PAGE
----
The novel is the one bright book of life. Books are not life. They are only tremulations on the ether. But the novel as a tremulation can make the whole man alive tremble. Which is more than poetry, philosophy, science, or any other book-tremulation can do.

The novel is the book of life. In this sense, the Bible is a great confused novel. You may say, it is about God. But it is really about man alive. Adam, Eve, Sarai, Abraham, Isaac, Jacob, Samuel, David, Bath-Sheba, Ruth, Esther, Solomon, Job, Isaiah, Jesus, Mark, Judas, Paul, Peter: what is it but man alive, from start to finish? Man alive, not mere bits. Even the Lord is another man alive, in a burning bush, throwing the tablets of stone * at Moses's head.

I do hope you begin to get my idea, why the novel is supremely important, as a tremulation on the ether. Plato makes the perfect ideal being tremble in me. But that's only a bit of me. Perfection is only a bit, in the strange make-up of man alive. The Sermon on the Mount makes the selfless spirit of me quiver. But that, too, is only a bit of me. The Ten Commandments set the old Adam * shivering in me, warning me that I am a thief and a murderer, unless I watch it. But even the old Adam is only a bit of me.

I very much like all these bits of me to be set trembling with life and the wisdom of life. But I do ask that the whole of me shall tremble in its wholeness, some time or other.

And this, of course, must happen in me, living.

But as far as it can happen from a communication, it can only happen when a whole novel communicates itself to me. The Bible--but all the Bible--and Homer, and Shakespeare: these are the supreme old novels. These are all things to all men. Which means that in their wholeness they affect the whole man alive, which is the man himself, beyond any part of him. They set the whole tree trembling with a new access of life, they do not just stimulate growth in one direction.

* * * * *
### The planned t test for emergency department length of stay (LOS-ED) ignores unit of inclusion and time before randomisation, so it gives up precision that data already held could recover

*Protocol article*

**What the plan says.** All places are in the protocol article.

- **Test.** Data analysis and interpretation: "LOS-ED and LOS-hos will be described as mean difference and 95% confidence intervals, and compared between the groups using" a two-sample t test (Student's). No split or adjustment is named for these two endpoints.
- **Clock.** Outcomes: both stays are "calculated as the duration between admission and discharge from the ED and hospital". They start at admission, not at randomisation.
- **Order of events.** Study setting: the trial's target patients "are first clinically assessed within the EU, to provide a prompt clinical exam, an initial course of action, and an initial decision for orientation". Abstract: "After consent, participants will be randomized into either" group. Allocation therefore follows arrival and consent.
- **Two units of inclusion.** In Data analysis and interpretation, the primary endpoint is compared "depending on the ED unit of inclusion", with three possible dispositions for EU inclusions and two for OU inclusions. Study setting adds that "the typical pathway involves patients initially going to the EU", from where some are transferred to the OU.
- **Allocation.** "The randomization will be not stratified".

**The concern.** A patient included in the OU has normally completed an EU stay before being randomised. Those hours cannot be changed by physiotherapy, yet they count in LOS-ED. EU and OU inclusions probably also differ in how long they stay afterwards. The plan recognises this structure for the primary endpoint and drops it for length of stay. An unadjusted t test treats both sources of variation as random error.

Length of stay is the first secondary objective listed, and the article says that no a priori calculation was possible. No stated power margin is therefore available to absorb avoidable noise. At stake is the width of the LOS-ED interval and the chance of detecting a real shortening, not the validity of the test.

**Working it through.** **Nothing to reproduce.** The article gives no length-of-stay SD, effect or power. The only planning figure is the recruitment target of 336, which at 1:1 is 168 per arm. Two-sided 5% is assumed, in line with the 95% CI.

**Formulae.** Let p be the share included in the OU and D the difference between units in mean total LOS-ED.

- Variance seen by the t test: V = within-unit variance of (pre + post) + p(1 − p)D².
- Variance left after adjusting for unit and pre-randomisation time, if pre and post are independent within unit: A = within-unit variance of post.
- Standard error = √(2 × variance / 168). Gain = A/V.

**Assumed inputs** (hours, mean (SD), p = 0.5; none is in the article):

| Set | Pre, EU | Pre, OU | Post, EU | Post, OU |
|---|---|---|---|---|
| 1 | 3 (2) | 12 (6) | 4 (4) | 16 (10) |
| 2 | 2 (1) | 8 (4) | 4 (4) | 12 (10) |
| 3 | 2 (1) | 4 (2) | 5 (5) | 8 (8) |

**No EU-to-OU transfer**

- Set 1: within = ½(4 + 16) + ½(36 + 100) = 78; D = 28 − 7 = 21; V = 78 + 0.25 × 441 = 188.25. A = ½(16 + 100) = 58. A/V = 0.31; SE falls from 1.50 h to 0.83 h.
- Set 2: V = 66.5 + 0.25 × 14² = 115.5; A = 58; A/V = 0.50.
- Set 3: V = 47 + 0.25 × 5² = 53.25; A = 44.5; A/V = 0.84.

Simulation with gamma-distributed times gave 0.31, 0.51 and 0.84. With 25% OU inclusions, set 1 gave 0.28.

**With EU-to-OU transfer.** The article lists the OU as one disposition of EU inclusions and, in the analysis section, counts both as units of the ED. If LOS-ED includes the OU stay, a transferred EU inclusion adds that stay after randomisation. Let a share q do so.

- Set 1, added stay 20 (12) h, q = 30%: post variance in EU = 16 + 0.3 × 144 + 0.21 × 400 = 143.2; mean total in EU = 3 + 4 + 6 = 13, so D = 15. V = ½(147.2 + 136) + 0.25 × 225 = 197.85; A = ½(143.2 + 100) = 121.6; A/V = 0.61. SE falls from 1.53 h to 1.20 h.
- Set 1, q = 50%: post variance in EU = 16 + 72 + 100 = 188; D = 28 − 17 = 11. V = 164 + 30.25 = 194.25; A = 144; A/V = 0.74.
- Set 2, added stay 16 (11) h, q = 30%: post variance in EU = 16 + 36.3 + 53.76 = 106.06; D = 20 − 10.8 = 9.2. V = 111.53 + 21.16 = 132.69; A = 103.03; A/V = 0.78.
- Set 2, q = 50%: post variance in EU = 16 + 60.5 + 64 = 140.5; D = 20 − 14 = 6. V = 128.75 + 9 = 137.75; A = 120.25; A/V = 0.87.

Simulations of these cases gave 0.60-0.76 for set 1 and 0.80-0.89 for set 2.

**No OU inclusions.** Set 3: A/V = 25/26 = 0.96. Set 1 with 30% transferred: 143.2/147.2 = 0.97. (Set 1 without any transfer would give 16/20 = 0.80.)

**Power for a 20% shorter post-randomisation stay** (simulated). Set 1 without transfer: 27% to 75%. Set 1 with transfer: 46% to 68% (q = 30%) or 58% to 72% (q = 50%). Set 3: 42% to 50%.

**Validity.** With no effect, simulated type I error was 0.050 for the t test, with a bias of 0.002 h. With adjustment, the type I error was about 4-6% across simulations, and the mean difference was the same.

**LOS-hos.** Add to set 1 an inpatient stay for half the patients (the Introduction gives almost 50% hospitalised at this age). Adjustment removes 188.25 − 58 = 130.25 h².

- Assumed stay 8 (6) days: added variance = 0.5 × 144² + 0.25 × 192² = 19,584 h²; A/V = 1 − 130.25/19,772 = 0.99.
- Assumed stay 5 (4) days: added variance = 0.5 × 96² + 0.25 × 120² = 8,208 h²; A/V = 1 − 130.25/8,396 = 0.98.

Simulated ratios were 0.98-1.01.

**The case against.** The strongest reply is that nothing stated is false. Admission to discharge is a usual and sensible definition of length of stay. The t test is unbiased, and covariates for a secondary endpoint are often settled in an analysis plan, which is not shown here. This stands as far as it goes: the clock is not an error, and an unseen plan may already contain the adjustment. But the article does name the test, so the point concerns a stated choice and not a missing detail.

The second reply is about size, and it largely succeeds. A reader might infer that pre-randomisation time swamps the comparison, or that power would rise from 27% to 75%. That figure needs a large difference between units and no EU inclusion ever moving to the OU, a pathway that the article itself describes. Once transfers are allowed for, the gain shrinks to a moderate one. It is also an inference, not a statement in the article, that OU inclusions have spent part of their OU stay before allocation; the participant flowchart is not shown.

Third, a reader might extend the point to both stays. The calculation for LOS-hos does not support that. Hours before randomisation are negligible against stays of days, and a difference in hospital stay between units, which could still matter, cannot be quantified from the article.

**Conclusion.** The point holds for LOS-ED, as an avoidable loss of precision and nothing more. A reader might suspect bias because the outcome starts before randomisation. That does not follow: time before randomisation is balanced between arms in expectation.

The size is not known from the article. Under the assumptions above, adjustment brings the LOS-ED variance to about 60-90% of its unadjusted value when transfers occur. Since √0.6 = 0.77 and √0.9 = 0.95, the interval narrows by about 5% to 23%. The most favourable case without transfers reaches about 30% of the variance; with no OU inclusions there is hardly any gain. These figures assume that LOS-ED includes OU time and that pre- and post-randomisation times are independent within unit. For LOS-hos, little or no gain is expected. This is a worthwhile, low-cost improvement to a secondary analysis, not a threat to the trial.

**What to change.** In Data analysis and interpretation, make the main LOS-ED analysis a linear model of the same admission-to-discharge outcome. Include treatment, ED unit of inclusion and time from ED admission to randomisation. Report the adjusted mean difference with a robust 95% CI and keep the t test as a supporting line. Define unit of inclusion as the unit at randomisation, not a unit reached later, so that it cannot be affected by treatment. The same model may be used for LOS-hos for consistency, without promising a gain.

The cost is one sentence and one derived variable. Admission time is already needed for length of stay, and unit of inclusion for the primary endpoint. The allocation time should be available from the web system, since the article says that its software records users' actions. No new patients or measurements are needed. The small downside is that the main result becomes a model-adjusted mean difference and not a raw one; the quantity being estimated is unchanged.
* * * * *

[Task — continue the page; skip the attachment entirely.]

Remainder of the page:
I don't want to grow in any one direction any more. And, if I can help it, I don't want to stimulate anybody else into some particular direction. A particular direction ends in a cul-de-sac. We're in a cul-de-sac at present.

I don't believe in any dazzling revelation, or in any supreme Word. 'The grass withereth, the flower fadeth, but the Word of the Lord shall stand for ever.'* That's the kind of stuff we've drugged ourselves with. As a matter of fact, the grass withereth, but comes up all the greener for that reason, after the rains. The flower fadeth, and therefore the bud opens. But the Word of the Lord, being man-uttered and a mere vibration on the ether, becomes staler and staler, more and more boring, till at last we turn a deaf ear and it ceases to exist, far more finally than any withered grass. It is grass that renews its youth like the eagle, * not any Word.

We should ask for no absolutes, or absolute. Once and for all and for ever, let us have done with the ugly imperialism of any absolute.

There is no absolute good, there is nothing absolutely right. All things flow and change, and even change is not absolute. The whole is a strange assembly of apparently incongruous parts, slipping past one another.

Me, man alive, I am a very curious assembly of incongruous parts. My yea! of today is oddly different from my yea! of yesterday. My tears of tomorrow will have nothing to do with my tears of a year ago. If the one I love remains unchanged and unchanging, I shall cease to love her. It is only because she changes and startles me into change and defies my inertia, and is herself staggered in her inertia by my changing, that I can continue to love her. If she stayed put, I might as well love the pepper-pot.